Mixed-use development has been a hot topic in the U.S. for the past few years. But in the race to get projects done quickly, developers may have lost touch with what makes such environments thrive. The result is that very similar projects across the country are missing one of the key ingredients that make mixed-use work: a connection to what's already there. So as the pace of development slows, it might be a good time to stop and take stock of what's working and what's not. And it also might be an opportunity to study overseas — particularly Asia — where many architects say mixed-use is being done better than anywhere else.
For example, consider Xintiandi, or New Heaven and Earth, a 645,800-square-foot mixed-use complex completed seven years ago in Shanghai. The development, which in 2003 received an Award for Excellence from the Urban Land Institute, is cited by architects as one of the best examples of mixed-use anywhere in the world.
“It's one of the nicest places to just meander through,” says Dawn Clark, principal in the Seattle office of architecture firm NBBJ. “There are all sorts of little buildings, restaurants and shops. You have a sense of an older connection to that place.”
Architects say Xintiandi skillfully combines retail, entertainment, residential and hospitality uses and blends together old and new architecture, making the project feel like a natural part of its urban environment. That's in stark contrast to many clearly manufactured mixed-use complexes in the U.S. that appear as if they've been dropped from the sky out of nowhere, according to Ming Zhang, a principal with MulvannyG2, a Bellevue, Wash.-based architecture firm.
Xintiandi sits in the center of Shanghai, one block away from a major subway station and is in the middle of a steady flow of traffic. The South Block of the project, which houses shopping, entertainment and residential uses, is designed in a modern style. Meanwhile, the North Block uses restored Shikumen houses, a kind of tenement building unique to Shanghai, to provide an array of high-end boutiques and restaurants. In addition, Xintiandi is connected to a 473,600-square-foot public park, complete with trees, shrubbery and a man-made lake. Project developer Shui on Land, a Chinese firm, “took traditional Shanghai row houses and made [the area] into a pedestrian, people-friendly retail experience,” says Zhang. “It's blended into the fabric of the city.”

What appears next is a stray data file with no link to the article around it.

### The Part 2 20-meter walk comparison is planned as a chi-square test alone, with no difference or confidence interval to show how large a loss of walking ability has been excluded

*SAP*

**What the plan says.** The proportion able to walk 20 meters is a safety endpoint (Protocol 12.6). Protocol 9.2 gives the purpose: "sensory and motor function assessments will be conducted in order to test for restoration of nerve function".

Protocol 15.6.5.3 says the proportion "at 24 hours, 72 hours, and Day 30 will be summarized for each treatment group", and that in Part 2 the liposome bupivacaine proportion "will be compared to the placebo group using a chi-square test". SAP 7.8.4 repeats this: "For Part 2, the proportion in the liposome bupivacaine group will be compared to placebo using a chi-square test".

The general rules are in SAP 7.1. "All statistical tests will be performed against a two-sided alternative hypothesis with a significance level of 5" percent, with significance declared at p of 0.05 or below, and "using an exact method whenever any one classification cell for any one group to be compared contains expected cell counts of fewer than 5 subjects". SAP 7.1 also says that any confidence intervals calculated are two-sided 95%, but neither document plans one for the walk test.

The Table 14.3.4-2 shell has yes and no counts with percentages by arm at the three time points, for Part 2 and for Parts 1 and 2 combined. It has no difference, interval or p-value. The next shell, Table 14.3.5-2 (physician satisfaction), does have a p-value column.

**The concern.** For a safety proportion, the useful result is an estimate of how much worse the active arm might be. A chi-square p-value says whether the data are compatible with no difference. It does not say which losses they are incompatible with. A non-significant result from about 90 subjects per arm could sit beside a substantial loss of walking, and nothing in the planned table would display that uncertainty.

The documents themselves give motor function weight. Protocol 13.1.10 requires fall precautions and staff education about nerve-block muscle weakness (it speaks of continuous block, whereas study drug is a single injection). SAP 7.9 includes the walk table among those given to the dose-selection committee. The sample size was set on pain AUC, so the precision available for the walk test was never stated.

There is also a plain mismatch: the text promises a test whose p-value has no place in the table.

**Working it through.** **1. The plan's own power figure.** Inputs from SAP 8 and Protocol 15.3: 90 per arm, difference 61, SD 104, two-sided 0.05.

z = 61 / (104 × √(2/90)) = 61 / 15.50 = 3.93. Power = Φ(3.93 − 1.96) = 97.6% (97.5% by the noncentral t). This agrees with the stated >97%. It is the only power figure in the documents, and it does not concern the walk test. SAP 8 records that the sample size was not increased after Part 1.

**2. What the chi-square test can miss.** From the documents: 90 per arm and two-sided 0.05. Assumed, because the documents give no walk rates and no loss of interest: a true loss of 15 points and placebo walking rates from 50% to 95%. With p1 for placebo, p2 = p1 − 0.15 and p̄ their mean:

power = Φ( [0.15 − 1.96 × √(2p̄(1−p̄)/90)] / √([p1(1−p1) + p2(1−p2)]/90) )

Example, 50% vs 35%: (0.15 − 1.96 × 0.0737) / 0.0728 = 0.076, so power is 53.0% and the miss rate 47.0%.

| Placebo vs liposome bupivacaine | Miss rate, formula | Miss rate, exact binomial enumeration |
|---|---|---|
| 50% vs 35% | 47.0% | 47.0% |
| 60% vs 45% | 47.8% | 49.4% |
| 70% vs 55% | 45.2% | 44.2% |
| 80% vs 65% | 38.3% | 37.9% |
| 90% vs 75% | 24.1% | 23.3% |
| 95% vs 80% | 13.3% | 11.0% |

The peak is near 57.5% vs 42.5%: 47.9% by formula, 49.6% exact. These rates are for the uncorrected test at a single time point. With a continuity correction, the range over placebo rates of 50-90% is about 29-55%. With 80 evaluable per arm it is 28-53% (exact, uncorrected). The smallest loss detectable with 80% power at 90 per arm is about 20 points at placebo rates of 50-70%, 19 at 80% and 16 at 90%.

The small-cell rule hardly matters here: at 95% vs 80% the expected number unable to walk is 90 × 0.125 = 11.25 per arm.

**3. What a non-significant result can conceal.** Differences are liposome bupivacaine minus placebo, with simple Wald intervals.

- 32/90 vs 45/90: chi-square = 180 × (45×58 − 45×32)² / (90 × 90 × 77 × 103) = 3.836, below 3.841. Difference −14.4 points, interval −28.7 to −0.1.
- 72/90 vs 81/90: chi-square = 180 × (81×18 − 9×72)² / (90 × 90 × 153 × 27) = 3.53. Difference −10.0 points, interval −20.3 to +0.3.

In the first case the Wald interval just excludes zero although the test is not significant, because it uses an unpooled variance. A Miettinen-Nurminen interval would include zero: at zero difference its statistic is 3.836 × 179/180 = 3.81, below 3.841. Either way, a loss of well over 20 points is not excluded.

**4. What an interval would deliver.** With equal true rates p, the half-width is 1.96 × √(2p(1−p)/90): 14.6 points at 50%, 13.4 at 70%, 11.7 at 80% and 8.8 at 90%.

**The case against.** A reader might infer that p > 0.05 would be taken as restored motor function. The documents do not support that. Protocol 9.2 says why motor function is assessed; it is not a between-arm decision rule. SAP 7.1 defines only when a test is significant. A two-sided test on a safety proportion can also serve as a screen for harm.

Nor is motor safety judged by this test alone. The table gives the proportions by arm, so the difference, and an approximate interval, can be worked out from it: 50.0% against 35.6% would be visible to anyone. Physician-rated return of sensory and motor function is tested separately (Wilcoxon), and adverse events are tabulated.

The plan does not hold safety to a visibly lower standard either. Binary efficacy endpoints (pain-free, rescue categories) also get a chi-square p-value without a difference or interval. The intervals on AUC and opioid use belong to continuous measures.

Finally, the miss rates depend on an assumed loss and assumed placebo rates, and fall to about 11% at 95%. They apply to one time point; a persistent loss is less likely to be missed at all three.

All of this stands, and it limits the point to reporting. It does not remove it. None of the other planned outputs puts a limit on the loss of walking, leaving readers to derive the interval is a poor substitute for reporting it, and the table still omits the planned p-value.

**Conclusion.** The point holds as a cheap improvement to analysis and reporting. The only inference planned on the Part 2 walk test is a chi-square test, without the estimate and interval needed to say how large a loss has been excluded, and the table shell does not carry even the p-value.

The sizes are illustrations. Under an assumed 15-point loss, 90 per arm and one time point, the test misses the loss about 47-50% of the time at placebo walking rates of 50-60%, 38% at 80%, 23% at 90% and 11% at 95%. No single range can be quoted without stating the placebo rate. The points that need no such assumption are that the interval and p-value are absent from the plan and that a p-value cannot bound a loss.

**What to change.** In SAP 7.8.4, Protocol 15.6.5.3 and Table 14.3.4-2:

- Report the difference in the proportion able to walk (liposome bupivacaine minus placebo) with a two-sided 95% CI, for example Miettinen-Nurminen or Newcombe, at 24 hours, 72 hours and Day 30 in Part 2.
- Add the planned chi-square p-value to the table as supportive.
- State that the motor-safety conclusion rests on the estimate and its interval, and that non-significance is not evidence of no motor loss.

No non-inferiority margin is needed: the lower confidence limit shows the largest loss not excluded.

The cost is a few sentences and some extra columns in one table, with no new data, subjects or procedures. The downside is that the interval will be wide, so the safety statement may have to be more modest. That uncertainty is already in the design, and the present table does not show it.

Ideally, that's what developers of mixed-use centers in the U.S. strive for. Yet oftentimes, they go about the task the wrong way, says Karl Kalcher, managing director with MindFolio Ltd., a London-based consulting firm. Aside from hewing too closely to existing models, another mistake, in Kalcher's view, is when developers place uses next to each other horizontally, rather than stacking them vertically. “When you set the uses side by side, you are not creating a true mixed-use [environment], which is really what a city fabric is. It's sort of organic and messy,” says Clark.
Perhaps one of the biggest challenges U.S. developers face comes down to the old mantra of “location, location, location,” according to Marios Savopoulos, principal and director of design with Perkowitz + Ruth Architects, a Long Beach, Calif.-based architecture firm. A successful mixed-use development needs existing traffic and a public transportation network to function properly, he notes. Mixed-use won't work in a suburban location that lacks an existing draw for people. Because developers overseas often have towith land constraints unknown to U.S. builders, they have been more successful incorporating these lessons into their projects, which is why U.S. companies would do well to follow their lead, says Roy H. Higgs, CEO and senior partner with Development Design Group, a Baltimore-based architecture firm.